NASA’s Using Augmented Reality to Transform Air Traffic Management

NASA recently announced that they are using Augmented Reality to make information about their vehicles (such as drones) more accessible. Complex data can be visualised via AR for tasks such as managing air traffic, local governance, or emergency response, as it enables people on the ground to be made aware of uncrewed vehicle operations.

The Airspace Operations Laboratory at NASA’s Ames Research Centre in Silicon Valley developed the AR software. It provides a digital overlay consisting of essential information about a vehicle’s mission, flight patterns, etc., bringing awareness about the local airspace to people such as local public officials, airspace operators, and emergency responders. This is vital for safety reasons and to form communications with local communities as more unconventional aircraft integrate.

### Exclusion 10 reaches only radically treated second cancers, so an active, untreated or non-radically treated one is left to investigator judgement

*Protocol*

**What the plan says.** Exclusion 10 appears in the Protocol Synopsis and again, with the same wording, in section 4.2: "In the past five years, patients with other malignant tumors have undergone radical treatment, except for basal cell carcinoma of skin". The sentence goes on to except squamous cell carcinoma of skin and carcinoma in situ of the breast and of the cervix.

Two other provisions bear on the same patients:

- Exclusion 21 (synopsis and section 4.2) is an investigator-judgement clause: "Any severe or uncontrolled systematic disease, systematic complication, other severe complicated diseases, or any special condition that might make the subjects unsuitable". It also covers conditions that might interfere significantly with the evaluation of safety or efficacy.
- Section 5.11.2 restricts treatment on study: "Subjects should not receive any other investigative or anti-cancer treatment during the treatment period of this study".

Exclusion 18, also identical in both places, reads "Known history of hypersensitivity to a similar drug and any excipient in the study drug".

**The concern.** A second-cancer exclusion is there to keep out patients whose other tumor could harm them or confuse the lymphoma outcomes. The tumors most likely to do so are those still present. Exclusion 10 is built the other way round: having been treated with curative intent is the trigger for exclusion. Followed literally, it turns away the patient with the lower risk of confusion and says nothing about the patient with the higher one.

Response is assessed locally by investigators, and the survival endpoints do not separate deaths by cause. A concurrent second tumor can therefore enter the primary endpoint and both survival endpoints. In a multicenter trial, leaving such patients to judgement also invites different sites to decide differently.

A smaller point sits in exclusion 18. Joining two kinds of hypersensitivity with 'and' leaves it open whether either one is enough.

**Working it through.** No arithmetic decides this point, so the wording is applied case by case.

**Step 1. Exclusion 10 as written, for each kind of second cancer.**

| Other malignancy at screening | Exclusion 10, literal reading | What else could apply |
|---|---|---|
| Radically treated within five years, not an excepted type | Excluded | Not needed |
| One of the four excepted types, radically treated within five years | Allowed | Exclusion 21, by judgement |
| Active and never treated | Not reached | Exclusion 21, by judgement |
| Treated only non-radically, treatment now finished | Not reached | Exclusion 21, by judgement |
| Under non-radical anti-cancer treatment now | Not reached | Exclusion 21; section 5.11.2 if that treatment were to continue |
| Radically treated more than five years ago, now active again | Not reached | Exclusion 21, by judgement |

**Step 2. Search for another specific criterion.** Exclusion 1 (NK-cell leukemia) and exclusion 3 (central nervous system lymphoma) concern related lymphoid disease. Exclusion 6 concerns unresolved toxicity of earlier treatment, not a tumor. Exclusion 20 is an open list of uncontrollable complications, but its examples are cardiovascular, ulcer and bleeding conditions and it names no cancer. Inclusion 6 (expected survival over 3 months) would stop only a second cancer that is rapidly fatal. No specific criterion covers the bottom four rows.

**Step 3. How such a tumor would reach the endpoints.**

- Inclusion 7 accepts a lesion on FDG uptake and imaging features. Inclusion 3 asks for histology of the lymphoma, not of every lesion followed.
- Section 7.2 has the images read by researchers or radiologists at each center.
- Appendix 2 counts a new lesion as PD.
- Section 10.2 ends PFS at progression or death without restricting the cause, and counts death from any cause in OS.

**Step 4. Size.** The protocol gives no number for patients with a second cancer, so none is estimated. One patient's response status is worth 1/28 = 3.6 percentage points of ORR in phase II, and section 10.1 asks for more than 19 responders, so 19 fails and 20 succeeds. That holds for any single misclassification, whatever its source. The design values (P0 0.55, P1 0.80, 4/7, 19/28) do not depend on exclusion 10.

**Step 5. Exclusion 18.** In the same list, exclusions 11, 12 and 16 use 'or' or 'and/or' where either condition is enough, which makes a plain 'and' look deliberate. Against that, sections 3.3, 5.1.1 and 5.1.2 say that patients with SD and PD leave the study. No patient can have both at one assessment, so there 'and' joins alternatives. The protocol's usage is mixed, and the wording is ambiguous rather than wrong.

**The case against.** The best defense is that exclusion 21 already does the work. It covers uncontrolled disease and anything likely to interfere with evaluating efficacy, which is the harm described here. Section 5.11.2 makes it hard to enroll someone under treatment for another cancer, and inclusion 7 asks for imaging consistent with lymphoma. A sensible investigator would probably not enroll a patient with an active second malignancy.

AR leverages the capabilities of the Microsoft HoloLens to visualise data in the physical world, helping air traffic management occur in a far more interactive way than has been done previously. In addition to headsets, AR can also be used on smartphones.

NASA’s future in Advanced Air Mobility (AAM), which is aiming towards developing air transportations systems that transport people and cargo between aviation-underserved places, will benefit greatly from AR. The technology addresses challenges with uncrewed vehicles; with smaller uncrewed aircraft in urban environments, AR enables ground researchers to help test air traffic management systems by projecting interactive data overlays onto the real world.

During NASA’s final Technical Capability Level demonstration of the Unmanned Aircraft Systems Traffic Management project, the AR software underwent field evaluation. Joey Mercer, a researcher at NASA’s Ames Research Centre in Silicon Valley, is quoted to have said that AR is a great tool for safely incorporating uncrewed aircraft into complex airspaces. In making automatic traffic system and uncrewed aircraft information accessible and visible, AR is changing how our skies are managed.

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